Two days after drafting my post on Jeffrey Immelt’s observations on American industry, I read Tim Duy’s superb post on the loss of manufacturing jobs. (Thanks for leading me to Duy to Steve Clemons and New America Foundation’s indispensible “Views on the Global Economy: Your Daily Briefing” (July 6, 2010).)
Duy cites statistics and provides graphs illustrating the problem. His recounting of conventional wisdom on this subject is spot on. His links to a recent exchange between Yves Smith and Rajiv Sethi are worth following.
But most interestingly, in view of Jeffrey Immelt’s Rome quotations, is the three bloggers’ focus on former Intel CEO’s Andy Grove’s important Bloomberg.com article, “How to Make an American Job Before It’s Too Late”. Says Duy, “Rajiv Sethi… summarizes:
“[Grove’s] piece is long, detailed and worth reading in full, but the central point is this: an economy that innovates prolifically but consistently exports its jobs to lower cost overseas locations will eventually lose not only its capacity for mass production, but eventually also its capacity for innovation….” (Emphasis added.)
Among Grove’s observations:
“You could say, as many do, that shipping jobs overseas is no big deal because the high-value work — and much of the profits — remain in the U.S. That may well be so. But what kind of a society are we going to have if it consists of highly paid people doing high-value-added work — and masses of unemployed?
…Not only did we lose an untold number of jobs, we broke the chain of experience that is so important in technological evolution. As happened with batteries, abandoning today’s “commodity” manufacturing can lock you out of tomorrow’s emerging industry.
…Our generation has seen the decisive victory of free-market principles over planned economies. So we stick with this belief, largely oblivious to emerging evidence that while free markets beat planned economies, there may be room for a modification that is even better.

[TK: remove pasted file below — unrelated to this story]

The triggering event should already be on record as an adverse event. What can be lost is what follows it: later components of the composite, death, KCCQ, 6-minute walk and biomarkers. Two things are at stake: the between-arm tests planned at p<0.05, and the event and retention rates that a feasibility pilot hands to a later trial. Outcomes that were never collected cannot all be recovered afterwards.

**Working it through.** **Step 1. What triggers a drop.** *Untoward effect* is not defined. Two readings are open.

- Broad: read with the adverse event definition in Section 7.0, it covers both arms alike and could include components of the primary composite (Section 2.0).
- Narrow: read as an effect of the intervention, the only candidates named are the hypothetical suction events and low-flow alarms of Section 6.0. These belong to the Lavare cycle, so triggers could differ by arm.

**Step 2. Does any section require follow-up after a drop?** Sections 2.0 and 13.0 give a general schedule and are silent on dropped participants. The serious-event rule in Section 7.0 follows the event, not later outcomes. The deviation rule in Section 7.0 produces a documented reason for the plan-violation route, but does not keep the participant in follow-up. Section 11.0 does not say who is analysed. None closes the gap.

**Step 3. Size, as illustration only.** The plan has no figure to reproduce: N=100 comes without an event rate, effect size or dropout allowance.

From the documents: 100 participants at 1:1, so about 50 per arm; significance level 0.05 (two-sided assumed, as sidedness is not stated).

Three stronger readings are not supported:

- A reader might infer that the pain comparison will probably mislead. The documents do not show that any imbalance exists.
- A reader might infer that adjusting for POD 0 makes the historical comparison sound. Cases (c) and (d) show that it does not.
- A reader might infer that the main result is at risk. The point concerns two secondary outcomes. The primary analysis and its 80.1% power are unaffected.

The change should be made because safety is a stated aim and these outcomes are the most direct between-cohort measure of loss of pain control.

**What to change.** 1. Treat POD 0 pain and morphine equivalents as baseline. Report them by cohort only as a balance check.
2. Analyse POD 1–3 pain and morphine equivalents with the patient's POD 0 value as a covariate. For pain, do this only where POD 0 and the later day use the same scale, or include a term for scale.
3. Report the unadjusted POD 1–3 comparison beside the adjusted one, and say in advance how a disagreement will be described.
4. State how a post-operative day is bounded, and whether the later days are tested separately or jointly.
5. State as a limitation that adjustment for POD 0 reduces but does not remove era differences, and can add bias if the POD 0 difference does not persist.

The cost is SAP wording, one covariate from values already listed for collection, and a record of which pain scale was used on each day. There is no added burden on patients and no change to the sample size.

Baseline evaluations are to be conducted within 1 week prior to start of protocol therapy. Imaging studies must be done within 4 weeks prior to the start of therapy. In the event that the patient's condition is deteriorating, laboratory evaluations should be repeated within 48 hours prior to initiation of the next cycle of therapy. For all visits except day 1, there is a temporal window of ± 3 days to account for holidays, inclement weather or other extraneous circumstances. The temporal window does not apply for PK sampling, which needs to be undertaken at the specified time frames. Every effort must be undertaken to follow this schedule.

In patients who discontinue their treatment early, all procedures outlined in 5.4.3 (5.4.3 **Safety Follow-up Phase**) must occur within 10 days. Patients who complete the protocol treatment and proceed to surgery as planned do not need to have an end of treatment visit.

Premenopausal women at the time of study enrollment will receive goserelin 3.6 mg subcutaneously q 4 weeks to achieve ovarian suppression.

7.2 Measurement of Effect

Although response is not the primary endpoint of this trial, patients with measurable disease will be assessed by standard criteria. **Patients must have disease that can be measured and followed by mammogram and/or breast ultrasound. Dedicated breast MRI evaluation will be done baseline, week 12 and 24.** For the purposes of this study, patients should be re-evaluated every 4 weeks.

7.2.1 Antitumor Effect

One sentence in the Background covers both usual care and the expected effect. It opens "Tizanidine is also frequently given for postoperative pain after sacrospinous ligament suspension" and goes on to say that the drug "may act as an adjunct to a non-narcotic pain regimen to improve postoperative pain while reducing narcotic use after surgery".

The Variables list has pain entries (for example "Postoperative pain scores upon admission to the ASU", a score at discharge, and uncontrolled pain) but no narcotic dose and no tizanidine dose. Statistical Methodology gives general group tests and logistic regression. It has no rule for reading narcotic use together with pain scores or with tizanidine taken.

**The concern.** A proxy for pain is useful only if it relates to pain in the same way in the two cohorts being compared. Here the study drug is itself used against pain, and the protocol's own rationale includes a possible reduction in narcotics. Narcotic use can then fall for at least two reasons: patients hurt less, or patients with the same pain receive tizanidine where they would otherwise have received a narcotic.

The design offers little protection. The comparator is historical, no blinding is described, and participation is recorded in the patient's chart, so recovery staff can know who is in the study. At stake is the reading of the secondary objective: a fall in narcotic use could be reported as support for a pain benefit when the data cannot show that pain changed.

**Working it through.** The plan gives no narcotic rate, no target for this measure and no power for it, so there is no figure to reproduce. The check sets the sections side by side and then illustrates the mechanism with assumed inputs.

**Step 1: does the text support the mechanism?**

…However, our pursuit of our individual businesses, which often involves transferring manufacturing and a great deal of engineering out of the country, has hindered our ability to bring innovations to scale at home. Without scaling, we don’t just lose jobs — we lose our hold on new technologies. Losing the ability to scale will ultimately damage our capacity to innovate.”
Critically important here is Grove’s assertion “we have broken the chain of experience that is so important in technological evolution.” As a college student in the late 60s, I worked summers in a steel fabricating plant. The plant’s founder/owners were machinists who’d thought up a better way to make couplings for pipes. They built many of the machines I worked on.
That company and most of its domestic competitors are history. So is the chain of American expertise that made them successful until the 1980s. The challenge of creating anew these types of skills in fields we’ve exported, such as photovoltaics, is deeply daunting. But so are the consequences if we don’t meet that challenge.
“I fled Hungary as a young man in 1956 to come to the U.S. Growing up in the Soviet bloc, I witnessed first-hand the perils of both government overreach and a stratified population. Most Americans probably aren’t aware that there was a time in this country when tanks and cavalry were massed on Pennsylvania Avenue to chase away the unemployed. It was 1932; thousands of jobless veterans were demonstrating outside the White House. Soldiers with fixed bayonets and live ammunition moved in on them, and herded them away from the White House. In America! Unemployment is corrosive. If what I’m suggesting sounds protectionist, so be it.”
One need not fear a new Bonus Army to fix on the need for jobs. But threats of that type motivated John Maynard Keynes and his disciples. (I would speculate they also informed the political development of a US Army major who had a key role in dispersing the Bonus Army: future president Dwight Eisenhower.)
Now such fears focus Andy Grove whose experience in what became the Soviet half of what was the Austro-Hungarian empire challenges the theorizing of Friedrich Hayek and the Austrian school of economists.
Grove’s views on job exports have long been more nuanced than other corporate magnates of the Reagan-Bush II era. Six years ago, The San Jose Mercury News quoted him:
“As CEO of Intel, my allegiance is to the shareholders of Intel and to the success of the company. We go after the most cost-effective resources around the world, no matter where they are.
[However,] as an American citizen, I would have to be worried about whether jobs that are created are created outside the U.S…. As a citizen, I see all these resources and I think this puts my country in danger.” (Kristi Heim, “U.S. Tech Giants Invest in Future Competitor,” San Jose Mercury News, March 15, 2004, p. A1.)
If this worries Mr. Grove, it should also worry universal investors – pensions, large foundations and endowments, that “own the market” – as well as individual index fund investors. Their portfolios hold thousands of companies that pose Mr. Grove’s dilemma.